George Clooney's gun-running thriller The American is a near-total misfire 

Idiot American

Idiot American

A paper-thin trifle — but stridently self-serious all the same — The American plays like some Hollywood executive's negative projection of an art film: "What do those movies look like that I never go see, don't like to make, and never bring in any money?" The answers, apparently, include thuddingly obvious symbolism (butterflies!), copious Euro-nudity, scenic vistas worthy of the Travel Channel, and George Clooney endlessly glowering as Jack, a.k.a. Edward, a covert arms supplier stationed in Europe whose shady handler (Johan Leysen) sets him up with One Last Job.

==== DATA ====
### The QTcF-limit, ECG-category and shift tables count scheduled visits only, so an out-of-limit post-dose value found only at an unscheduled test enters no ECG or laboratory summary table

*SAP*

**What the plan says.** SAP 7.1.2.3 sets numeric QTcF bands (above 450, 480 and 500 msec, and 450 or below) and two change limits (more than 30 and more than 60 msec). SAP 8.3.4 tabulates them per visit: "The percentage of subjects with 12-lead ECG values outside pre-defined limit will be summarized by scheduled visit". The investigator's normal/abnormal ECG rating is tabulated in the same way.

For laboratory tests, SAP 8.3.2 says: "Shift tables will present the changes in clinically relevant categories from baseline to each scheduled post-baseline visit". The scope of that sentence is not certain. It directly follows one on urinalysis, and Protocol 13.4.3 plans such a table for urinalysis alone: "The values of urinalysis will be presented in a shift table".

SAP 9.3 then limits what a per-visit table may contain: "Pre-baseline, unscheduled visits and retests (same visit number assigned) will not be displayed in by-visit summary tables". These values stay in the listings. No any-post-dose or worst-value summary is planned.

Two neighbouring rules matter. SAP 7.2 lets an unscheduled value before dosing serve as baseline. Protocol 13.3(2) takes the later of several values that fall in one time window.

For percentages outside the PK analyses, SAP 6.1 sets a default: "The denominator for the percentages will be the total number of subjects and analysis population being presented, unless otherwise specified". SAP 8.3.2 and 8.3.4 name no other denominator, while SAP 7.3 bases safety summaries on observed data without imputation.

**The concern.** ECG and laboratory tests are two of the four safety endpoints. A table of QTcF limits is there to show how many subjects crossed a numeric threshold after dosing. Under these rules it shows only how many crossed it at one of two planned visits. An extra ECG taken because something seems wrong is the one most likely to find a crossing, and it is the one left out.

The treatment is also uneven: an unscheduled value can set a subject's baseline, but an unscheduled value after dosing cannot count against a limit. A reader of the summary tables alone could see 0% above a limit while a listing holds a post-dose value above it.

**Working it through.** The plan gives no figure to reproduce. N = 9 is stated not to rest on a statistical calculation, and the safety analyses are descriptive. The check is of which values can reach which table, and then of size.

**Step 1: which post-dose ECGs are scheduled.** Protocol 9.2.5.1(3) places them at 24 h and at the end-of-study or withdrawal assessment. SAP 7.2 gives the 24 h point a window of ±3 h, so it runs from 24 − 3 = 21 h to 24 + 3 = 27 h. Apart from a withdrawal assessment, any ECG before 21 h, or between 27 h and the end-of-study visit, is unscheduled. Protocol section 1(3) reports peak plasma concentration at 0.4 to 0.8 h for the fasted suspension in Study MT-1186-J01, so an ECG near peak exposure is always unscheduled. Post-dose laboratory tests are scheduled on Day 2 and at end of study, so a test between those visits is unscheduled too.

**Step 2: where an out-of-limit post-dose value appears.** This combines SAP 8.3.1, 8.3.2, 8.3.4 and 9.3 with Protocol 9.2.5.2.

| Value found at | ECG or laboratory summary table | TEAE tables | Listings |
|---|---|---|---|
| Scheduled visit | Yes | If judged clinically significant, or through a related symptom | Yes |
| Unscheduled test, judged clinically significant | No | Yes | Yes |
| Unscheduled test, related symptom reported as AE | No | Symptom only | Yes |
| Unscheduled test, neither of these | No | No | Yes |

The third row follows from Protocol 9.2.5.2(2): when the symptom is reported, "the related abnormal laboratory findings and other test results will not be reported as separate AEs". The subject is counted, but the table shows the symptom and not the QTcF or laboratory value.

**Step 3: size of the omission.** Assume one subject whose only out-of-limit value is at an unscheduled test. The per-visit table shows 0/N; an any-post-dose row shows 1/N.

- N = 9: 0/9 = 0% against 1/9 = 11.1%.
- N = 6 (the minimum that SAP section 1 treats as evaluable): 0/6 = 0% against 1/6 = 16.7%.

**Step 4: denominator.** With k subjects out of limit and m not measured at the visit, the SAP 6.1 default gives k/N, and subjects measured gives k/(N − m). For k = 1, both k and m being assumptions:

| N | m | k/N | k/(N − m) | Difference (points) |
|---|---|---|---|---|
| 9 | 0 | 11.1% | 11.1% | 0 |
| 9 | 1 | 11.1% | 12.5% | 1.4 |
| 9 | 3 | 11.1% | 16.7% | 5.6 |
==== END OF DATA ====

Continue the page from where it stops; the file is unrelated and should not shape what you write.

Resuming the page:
Director Anton Corbijn (Control) hedges his bets at every turn. Scenes of Jack's patient, solitary craftsmanship outfitting rifles or building silencers are by far the most interesting parts of the film — but who wants to watch George Clooney perform metalwork? Nobody, guesses Team American. So these scenes are constantly interrupted by close-ups of the intense Clooney mug (star power!), saddled (like the rest of the movie) with an overbearing instrumental score by German superstar Herbert Grönemeyer. The film's one bright spot is Italian actress Violante Placido, holding her own versus Clooney in the severely underwritten role of a hooker with the requisite cuore d'oro.

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